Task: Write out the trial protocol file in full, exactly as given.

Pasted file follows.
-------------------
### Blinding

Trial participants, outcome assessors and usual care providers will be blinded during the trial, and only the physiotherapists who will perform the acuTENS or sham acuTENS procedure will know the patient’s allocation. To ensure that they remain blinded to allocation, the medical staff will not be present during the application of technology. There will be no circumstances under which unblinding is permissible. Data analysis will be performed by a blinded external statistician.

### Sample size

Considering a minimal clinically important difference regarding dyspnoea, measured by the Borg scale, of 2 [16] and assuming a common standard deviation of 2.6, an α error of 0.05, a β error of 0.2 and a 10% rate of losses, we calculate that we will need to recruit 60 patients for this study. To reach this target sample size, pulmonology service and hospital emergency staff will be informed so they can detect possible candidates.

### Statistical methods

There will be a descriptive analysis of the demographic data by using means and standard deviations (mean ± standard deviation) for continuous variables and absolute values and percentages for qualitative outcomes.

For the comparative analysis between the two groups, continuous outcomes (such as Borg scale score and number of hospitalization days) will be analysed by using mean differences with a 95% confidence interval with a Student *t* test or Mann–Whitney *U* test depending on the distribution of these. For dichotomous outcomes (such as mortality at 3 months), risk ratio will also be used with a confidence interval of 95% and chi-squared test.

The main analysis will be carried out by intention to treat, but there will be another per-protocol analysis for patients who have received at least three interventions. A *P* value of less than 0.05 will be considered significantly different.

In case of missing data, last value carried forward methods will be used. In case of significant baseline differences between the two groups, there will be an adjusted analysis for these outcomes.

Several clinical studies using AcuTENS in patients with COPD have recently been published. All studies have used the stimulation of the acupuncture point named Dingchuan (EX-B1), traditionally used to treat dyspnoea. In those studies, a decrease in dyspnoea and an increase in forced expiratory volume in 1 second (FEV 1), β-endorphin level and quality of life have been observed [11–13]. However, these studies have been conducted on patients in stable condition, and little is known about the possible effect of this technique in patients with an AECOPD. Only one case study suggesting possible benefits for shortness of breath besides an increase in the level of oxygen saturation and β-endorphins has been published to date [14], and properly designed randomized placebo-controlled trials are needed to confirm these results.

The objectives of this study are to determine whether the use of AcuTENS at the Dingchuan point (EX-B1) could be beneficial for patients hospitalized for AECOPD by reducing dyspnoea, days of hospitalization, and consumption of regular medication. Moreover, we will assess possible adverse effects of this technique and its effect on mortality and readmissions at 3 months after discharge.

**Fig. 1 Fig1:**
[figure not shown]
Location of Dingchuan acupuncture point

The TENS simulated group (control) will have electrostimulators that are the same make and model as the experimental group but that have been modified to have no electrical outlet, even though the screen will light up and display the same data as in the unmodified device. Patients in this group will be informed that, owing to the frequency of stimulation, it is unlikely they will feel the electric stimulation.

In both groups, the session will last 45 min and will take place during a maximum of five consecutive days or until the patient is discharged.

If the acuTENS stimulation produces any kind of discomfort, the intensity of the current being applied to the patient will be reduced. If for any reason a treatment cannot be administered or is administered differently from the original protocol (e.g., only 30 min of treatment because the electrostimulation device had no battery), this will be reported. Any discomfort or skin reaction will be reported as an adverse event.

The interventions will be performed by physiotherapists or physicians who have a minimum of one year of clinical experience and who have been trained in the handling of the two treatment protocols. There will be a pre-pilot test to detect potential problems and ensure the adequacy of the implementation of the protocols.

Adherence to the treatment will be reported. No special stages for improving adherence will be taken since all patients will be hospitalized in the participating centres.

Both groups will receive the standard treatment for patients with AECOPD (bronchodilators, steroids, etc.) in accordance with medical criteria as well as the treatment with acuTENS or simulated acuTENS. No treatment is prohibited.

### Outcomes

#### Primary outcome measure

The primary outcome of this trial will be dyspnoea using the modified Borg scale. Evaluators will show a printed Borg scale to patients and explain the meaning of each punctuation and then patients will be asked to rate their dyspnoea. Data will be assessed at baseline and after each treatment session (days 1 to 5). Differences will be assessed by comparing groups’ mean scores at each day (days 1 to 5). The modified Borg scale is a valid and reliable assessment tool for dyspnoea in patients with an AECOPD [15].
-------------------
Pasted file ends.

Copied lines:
### Blinding

Trial participants, outcome assessors and usual care providers will be blinded during the trial, and only the physiotherapists who will perform the acuTENS or sham acuTENS procedure will know the patient’s allocation. To ensure that they remain blinded to allocation, the medical staff will not be present during the application of technology. There will be no circumstances under which unblinding is permissible. Data analysis will be performed by a blinded external statistician.

### Sample size

Considering a minimal clinically important difference regarding dyspnoea, measured by the Borg scale, of 2 [16] and assuming a common standard deviation of 2.6, an α error of 0.05, a β error of 0.2 and a 10% rate of losses, we calculate that we will need to recruit 60 patients for this study. To reach this target sample size, pulmonology service and hospital emergency staff will be informed so they can detect possible candidates.

### Statistical methods

There will be a descriptive analysis of the demographic data by using means and standard deviations (mean ± standard deviation) for continuous variables and absolute values and percentages for qualitative outcomes.

For the comparative analysis between the two groups, continuous outcomes (such as Borg scale score and number of hospitalization days) will be analysed by using mean differences with a 95% confidence interval with a Student *t* test or Mann–Whitney *U* test depending on the distribution of these. For dichotomous outcomes (such as mortality at 3 months), risk ratio will also be used with a confidence interval of 95% and chi-squared test.

The main analysis will be carried out by intention to treat, but there will be another per-protocol analysis for patients who have received at least three interventions. A *P* value of less than 0.05 will be considered significantly different.

In case of missing data, last value carried forward methods will be used. In case of significant baseline differences between the two groups, there will be an adjusted analysis for these outcomes.

Several clinical studies using AcuTENS in patients with COPD have recently been published. All studies have used the stimulation of the acupuncture point named Dingchuan (EX-B1), traditionally used to treat dyspnoea. In those studies, a decrease in dyspnoea and an increase in forced expiratory volume in 1 second (FEV 1), β-endorphin level and quality of life have been observed [11–13]. However, these studies have been conducted on patients in stable condition, and little is known about the possible effect of this technique in patients with an AECOPD. Only one case study suggesting possible benefits for shortness of breath besides an increase in the level of oxygen saturation and β-endorphins has been published to date [14], and properly designed randomized placebo-controlled trials are needed to confirm these results.

The objectives of this study are to determine whether the use of AcuTENS at the Dingchuan point (EX-B1) could be beneficial for patients hospitalized for AECOPD by reducing dyspnoea, days of hospitalization, and consumption of regular medication. Moreover, we will assess possible adverse effects of this technique and its effect on mortality and readmissions at 3 months after discharge.

**Fig. 1 Fig1:**
[figure not shown]
Location of Dingchuan acupuncture point

The TENS simulated group (control) will have electrostimulators that are the same make and model as the experimental group but that have been modified to have no electrical outlet, even though the screen will light up and display the same data as in the unmodified device. Patients in this group will be informed that, owing to the frequency of stimulation, it is unlikely they will feel the electric stimulation.

In both groups, the session will last 45 min and will take place during a maximum of five consecutive days or until the patient is discharged.

If the acuTENS stimulation produces any kind of discomfort, the intensity of the current being applied to the patient will be reduced. If for any reason a treatment cannot be administered or is administered differently from the original protocol (e.g., only 30 min of treatment because the electrostimulation device had no battery), this will be reported. Any discomfort or skin reaction will be reported as an adverse event.

The interventions will be performed by physiotherapists or physicians who have a minimum of one year of clinical experience and who have been trained in the handling of the two treatment protocols. There will be a pre-pilot test to detect potential problems and ensure the adequacy of the implementation of the protocols.

Adherence to the treatment will be reported. No special stages for improving adherence will be taken since all patients will be hospitalized in the participating centres.

Both groups will receive the standard treatment for patients with AECOPD (bronchodilators, steroids, etc.) in accordance with medical criteria as well as the treatment with acuTENS or simulated acuTENS. No treatment is prohibited.

### Outcomes

#### Primary outcome measure

The primary outcome of this trial will be dyspnoea using the modified Borg scale. Evaluators will show a printed Borg scale to patients and explain the meaning of each punctuation and then patients will be asked to rate their dyspnoea. Data will be assessed at baseline and after each treatment session (days 1 to 5). Differences will be assessed by comparing groups’ mean scores at each day (days 1 to 5). The modified Borg scale is a valid and reliable assessment tool for dyspnoea in patients with an AECOPD [15].